European Union energy ministers will meet in Brussels on Monday to seek ways to shield their countries from a repeat of the mid-winter energy crisis sparked by Russia’s decision to cut gas supplies via Ukraine.
Moscow, Kiev and the EU struck a monitoring deal on Sunday which could see Russian gas flowing to Europe by Tuesday, but with Ukraine still locking horns with Russia over the price of supplies, Europe’s troubles could still flare up again. “The crisis won’t be solved until there is a stable agreement between Russia and Ukraine,” said Ferran Tarradellas Espuny, the European Commission’s energy spokesman.
Energy ministers at the Brussels meeting are likely to focus on strategies to tackle future crises such as an “energy solidarity” agreement, by which countries could call on neighbors to top-up supplies in times of trouble. During this month’s crisis, Austria and Italy helped out Slovenia, while Germany and Hungary came to the aid of Serbia.
Britain, Norway, the Netherlands, Romania and Poland all boosted gas production to maximum levels. But the “energy solidarity” concept is hampered by a lack of linkages, with Bulgaria unable to call on its European neighbors for help during the current crisis because it has no gas interconnections with them.
A plan announced last year to link the gas networks of eight central and southeast European countries, including Bulgaria, is likely to receive fresh attention on Monday. But even once the infrastructure is built over several years, few European countries have much gas to spare. “We are touching the limit of European solidarity at the very moment when it should come into force,” said a senior French official.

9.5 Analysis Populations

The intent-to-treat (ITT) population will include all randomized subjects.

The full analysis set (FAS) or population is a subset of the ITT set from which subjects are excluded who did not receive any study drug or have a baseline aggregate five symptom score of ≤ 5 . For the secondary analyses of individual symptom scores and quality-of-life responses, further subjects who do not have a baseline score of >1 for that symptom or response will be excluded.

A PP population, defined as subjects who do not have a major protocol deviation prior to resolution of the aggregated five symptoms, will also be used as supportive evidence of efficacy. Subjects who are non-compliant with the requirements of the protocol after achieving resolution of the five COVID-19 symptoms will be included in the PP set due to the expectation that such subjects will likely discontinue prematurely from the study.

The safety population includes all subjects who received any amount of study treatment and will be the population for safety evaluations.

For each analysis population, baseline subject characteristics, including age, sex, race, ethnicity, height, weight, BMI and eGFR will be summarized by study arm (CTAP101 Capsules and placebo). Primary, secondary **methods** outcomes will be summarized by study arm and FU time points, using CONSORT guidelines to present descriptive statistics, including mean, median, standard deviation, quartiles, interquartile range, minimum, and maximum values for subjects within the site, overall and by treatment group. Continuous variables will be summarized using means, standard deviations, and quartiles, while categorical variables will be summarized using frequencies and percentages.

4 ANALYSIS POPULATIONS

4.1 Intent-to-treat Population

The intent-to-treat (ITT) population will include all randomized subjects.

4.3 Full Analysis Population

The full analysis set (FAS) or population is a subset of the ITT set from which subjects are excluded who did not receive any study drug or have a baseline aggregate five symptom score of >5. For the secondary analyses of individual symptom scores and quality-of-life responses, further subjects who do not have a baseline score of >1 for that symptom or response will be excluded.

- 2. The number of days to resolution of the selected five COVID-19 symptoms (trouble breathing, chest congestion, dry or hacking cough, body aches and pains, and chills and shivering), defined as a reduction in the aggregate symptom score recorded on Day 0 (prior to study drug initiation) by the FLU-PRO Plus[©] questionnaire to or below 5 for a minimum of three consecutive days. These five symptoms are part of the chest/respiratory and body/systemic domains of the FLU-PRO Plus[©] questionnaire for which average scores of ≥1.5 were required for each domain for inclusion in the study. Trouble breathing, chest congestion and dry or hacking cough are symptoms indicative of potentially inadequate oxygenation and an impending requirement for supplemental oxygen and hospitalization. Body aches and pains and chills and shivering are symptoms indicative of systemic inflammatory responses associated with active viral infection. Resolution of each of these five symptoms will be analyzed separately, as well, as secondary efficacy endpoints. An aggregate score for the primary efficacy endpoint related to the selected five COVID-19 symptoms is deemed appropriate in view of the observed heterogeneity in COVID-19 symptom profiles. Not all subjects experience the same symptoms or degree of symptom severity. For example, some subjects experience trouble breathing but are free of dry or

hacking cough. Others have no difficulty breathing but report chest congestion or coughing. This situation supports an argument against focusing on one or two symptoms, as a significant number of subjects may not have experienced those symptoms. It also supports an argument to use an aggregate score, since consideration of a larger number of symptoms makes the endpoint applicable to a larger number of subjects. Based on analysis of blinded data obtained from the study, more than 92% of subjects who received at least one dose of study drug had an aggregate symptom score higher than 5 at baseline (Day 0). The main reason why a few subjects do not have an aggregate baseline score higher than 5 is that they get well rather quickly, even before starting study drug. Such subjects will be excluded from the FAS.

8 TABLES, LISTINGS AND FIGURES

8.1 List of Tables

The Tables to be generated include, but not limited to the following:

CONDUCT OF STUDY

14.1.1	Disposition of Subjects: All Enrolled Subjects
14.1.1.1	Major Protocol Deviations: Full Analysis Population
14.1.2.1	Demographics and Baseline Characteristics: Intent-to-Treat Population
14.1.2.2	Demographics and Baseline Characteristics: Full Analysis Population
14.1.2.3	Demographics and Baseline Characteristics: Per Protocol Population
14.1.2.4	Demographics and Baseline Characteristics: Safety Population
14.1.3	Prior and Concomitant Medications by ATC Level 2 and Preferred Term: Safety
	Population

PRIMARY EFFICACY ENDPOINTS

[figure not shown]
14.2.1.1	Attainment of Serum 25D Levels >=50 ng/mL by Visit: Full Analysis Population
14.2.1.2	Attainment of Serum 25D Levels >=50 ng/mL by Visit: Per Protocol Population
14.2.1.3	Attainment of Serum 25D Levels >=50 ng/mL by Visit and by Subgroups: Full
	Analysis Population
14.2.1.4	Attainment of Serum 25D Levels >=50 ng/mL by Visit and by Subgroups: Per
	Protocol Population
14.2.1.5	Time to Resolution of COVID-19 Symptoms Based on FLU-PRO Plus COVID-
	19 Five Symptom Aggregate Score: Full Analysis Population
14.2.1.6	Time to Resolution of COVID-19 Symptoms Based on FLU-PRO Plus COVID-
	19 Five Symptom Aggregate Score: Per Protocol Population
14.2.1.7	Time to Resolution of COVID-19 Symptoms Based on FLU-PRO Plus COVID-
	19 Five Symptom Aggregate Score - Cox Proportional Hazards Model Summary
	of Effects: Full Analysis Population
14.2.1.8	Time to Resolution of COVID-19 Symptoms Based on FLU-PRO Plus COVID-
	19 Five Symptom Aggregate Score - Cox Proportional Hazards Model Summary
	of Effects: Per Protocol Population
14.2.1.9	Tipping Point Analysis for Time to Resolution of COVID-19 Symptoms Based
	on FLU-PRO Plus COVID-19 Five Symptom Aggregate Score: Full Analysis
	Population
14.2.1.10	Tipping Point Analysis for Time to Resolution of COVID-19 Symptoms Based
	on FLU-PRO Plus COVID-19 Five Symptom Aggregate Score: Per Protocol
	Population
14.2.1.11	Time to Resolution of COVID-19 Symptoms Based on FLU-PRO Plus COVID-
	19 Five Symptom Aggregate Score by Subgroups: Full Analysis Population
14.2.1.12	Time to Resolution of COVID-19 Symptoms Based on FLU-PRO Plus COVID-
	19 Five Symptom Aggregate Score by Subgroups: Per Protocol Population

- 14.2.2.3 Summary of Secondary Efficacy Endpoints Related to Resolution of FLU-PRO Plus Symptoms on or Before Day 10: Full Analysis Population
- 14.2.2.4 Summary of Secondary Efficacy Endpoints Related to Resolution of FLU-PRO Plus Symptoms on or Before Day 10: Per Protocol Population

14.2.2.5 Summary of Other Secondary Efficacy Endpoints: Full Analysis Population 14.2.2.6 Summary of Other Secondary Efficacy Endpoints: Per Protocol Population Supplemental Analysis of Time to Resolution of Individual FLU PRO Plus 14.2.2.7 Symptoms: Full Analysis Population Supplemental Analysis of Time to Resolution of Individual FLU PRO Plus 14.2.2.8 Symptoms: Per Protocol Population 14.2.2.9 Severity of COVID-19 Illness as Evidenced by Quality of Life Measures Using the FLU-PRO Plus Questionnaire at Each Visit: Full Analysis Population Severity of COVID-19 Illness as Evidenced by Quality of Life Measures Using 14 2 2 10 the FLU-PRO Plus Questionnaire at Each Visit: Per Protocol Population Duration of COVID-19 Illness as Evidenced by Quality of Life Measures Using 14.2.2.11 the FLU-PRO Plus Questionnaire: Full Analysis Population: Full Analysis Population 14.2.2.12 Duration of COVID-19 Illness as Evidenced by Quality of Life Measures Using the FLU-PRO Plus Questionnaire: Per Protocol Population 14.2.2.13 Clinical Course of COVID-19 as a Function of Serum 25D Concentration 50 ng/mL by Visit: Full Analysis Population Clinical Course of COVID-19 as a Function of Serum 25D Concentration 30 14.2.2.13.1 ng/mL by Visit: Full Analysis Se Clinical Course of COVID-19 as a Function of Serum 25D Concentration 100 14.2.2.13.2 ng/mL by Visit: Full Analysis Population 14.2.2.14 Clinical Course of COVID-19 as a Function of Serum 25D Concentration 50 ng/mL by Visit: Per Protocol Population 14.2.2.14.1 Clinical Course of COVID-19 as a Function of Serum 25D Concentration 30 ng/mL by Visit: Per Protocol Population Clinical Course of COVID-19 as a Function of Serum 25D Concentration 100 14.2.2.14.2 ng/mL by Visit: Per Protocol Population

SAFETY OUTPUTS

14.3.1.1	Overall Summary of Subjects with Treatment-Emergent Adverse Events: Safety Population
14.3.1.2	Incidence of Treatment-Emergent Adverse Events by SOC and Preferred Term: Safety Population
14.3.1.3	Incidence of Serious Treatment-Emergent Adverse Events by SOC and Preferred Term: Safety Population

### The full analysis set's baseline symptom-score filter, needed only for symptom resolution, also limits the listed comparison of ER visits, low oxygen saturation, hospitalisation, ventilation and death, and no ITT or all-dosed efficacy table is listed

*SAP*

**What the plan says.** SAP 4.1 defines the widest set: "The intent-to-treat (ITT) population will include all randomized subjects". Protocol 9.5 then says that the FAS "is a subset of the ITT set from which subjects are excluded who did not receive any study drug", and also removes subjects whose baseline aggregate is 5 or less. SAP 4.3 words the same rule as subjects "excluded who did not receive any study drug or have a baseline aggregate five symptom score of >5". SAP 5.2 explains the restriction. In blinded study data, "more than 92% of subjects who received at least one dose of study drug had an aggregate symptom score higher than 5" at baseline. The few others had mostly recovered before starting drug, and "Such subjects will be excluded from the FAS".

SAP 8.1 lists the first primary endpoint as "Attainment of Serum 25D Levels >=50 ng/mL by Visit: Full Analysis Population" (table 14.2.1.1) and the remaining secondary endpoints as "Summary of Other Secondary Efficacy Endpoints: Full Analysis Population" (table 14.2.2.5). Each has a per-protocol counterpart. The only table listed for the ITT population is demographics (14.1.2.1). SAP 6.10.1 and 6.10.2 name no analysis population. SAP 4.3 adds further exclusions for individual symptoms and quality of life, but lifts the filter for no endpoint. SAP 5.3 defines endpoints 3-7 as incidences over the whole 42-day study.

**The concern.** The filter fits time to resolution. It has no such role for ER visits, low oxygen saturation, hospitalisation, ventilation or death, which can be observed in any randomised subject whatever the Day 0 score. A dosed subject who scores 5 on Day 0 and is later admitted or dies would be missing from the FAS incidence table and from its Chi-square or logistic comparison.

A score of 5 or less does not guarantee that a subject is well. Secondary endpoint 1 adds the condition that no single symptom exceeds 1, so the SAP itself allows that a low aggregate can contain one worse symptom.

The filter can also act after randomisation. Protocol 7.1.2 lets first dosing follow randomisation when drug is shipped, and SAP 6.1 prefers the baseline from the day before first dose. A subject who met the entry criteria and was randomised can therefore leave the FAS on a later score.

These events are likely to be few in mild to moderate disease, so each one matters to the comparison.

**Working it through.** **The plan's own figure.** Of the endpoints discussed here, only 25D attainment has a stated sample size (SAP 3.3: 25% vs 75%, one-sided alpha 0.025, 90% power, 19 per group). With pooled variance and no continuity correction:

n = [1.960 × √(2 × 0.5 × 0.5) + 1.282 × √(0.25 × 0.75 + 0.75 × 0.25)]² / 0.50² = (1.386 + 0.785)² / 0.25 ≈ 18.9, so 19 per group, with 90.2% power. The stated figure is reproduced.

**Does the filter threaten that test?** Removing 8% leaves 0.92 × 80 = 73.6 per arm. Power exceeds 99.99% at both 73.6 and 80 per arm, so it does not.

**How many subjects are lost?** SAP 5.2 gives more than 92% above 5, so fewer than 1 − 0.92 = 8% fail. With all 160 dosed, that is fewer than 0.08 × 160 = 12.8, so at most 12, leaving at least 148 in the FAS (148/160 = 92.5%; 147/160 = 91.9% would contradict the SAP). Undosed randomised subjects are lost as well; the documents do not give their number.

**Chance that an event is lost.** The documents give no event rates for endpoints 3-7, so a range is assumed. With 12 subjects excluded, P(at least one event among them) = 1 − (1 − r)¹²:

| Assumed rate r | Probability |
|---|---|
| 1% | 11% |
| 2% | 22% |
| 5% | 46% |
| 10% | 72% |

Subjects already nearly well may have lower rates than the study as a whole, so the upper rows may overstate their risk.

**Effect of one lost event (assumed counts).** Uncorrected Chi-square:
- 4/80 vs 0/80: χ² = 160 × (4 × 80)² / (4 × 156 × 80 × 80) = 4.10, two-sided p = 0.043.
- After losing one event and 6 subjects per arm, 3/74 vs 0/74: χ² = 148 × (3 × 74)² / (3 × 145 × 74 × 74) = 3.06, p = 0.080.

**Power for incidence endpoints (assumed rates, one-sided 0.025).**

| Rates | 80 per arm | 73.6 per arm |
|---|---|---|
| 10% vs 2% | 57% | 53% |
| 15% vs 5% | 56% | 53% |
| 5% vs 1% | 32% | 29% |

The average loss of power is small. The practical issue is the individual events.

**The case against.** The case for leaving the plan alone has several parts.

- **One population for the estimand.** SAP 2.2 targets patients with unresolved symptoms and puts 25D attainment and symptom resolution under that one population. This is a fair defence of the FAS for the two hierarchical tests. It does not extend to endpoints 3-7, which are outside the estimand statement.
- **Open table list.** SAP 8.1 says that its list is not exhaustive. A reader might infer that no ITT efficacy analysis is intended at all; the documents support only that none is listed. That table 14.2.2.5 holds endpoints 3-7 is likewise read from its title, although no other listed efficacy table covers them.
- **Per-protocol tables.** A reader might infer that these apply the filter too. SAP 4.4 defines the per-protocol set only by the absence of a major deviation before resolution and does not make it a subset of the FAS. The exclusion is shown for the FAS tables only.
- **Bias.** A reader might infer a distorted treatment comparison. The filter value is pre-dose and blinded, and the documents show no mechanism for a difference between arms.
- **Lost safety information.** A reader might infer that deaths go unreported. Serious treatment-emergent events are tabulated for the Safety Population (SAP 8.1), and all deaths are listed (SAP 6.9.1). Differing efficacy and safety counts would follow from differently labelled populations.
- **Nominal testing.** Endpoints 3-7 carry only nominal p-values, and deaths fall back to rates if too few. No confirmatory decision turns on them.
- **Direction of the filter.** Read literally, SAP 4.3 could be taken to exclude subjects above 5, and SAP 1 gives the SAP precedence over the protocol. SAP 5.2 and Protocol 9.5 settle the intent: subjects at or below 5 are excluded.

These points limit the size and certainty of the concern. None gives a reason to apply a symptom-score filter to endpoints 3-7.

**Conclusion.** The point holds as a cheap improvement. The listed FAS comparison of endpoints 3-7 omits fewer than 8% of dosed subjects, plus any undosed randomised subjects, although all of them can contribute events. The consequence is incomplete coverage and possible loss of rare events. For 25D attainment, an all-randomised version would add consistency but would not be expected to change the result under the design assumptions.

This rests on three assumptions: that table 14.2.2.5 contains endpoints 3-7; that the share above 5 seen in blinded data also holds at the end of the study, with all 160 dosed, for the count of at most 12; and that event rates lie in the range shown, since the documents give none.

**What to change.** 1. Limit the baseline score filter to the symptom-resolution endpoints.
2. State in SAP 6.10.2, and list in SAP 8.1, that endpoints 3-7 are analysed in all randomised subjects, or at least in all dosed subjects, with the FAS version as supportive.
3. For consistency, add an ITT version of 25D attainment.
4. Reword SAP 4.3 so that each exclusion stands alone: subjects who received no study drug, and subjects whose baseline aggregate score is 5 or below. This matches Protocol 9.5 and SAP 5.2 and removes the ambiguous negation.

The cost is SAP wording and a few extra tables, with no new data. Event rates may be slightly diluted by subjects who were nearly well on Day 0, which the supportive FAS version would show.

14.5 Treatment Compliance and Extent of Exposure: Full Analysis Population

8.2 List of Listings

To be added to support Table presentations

The EU’s Czech presidency is also likely to use the meeting to push forward the $12 billion Nabucco project, which might one day carry 30 billion cubic meters of Caspian or Middle Eastern gas annually via a southern route to an Austrian hub. “We are planning to call a very high meeting here during the spring with both transit countries like Ukraine and Turkey, but also with countries that are the source of natural gas,” said Czech Deputy Prime Minister Alexandr Vondra. The project is one of the top priorities for the Czech Republic during its six month presidency of the EU.
However, high-profile schemes to diversify the EU’s energy supplies, such as more ports for liquefied gas, the Nord Stream pipeline from Russia and the Nabucco pipeline, are still many years from fruition. “That will take at least 10 years, but even then, all it will do is satisfy the increase in demand of Europeans,” said the French official. France is keen to promote the controversial issue of nuclear power, on which Europe is widely split. (Reuters)